HANDBOOK OF ACOUSTICS - online book

A complete view of Acoustical Science & its bearings on music, for musicians & music students.

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148
HAND-BOOK OF ACOUSTICS.
Thus, when the vibrating air columns are in the same phase, the india-rubber membranes will vibrate simultaneously in the same direction, so as to expel the gas with greater force, and thus pro­duce a very elongated flame. On the other hand, when they are in opposite phase the membranes will move simultaneously in opposite directions, and thus, neutralizing one another's effects, their move­ments will be without influence on the flame. The latter will therefore rise and fall with the beats, of which indeed, they are the optical expression. By the aid of a rotating mirror, the separate vibrations of the flame may also be observed as explained on page 5.
Instead of the organ pipes referred to above, two of the singing flames described in Chap. I, fig. 3, may be used; but in this case, beats from overtones, as well as from the fundamentals, will, in all proba­bility, be heard. In order to vary the pitch, one pipe should be supplied with a sliding tube, as shown in the left hand pipe of fig. 78.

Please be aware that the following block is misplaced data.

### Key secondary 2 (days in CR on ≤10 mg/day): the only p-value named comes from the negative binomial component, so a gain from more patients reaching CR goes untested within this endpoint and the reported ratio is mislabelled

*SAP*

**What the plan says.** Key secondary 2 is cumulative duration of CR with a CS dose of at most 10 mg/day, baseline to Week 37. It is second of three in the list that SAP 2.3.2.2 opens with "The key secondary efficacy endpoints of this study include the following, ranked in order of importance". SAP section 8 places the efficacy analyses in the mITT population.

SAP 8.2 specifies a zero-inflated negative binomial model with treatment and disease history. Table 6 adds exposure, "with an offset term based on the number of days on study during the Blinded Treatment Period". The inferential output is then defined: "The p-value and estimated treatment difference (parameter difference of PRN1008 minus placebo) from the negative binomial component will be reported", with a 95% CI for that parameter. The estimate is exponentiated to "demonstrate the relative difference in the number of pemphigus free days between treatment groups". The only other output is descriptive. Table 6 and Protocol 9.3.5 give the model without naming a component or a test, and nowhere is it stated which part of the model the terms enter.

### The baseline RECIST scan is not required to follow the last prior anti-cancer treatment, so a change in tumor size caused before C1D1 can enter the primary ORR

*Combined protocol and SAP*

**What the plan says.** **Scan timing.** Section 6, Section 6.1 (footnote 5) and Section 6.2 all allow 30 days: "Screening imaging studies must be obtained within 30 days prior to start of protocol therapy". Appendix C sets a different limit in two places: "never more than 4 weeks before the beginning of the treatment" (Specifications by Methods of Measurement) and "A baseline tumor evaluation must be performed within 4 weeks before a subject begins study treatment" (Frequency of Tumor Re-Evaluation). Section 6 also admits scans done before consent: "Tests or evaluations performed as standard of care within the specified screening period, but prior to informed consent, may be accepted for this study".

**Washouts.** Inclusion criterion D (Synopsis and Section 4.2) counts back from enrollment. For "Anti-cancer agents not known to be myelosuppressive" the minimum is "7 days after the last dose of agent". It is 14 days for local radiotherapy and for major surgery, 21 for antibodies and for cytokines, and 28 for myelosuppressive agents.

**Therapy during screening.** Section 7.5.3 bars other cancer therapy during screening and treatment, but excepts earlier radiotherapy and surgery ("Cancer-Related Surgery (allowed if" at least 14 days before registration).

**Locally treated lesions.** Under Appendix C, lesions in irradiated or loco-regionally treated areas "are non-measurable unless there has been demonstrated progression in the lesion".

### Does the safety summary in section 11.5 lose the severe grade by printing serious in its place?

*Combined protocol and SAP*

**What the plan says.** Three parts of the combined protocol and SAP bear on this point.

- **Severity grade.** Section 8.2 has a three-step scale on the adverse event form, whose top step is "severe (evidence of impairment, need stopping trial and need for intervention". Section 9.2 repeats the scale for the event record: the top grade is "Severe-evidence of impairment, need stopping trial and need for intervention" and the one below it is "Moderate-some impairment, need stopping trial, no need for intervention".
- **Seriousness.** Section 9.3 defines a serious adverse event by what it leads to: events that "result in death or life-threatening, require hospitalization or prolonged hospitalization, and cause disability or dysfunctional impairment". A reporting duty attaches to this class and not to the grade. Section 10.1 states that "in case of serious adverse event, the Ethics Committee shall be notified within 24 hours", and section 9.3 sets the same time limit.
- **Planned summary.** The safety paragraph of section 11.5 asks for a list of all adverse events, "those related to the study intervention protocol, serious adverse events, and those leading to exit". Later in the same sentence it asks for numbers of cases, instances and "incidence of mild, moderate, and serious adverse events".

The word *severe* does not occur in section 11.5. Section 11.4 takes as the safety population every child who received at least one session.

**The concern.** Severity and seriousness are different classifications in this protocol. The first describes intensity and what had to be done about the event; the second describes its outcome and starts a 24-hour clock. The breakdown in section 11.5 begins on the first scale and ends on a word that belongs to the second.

Two unison tuning-forks may be used to produce beats of varying rapidity. The pitch of one may be lowered by attaching pieces of bees-wax to its prongs, or, if the forks be large, by fastening a threepenny piece, by means of wax, to each prong. With large forks, these beats also may be optically expressed. A pencil of light from the lamp L (fig. 79), passes through the lens I, and then strikes against a little concave mirror fastened to one prong of the fork T. From this mirror it is then reflected to a similar mirror attached to the fork T1, and is finally received on the screen A. When the forks are at rest, only a spot of light appears on the screen; but if one fork is set vibrating, this spot lengthens out, to form a vertical line of light. Now let both forks vibrate together with equal amplitudes, and in the first place suppose them to be in unison: if they are in exactly the same phase, the line of light will be twice as long as at first; if in opposite phase, the line will be reduced to a spot: in any intermediate phase, the line will have a length intermediate between these two extremes. In the next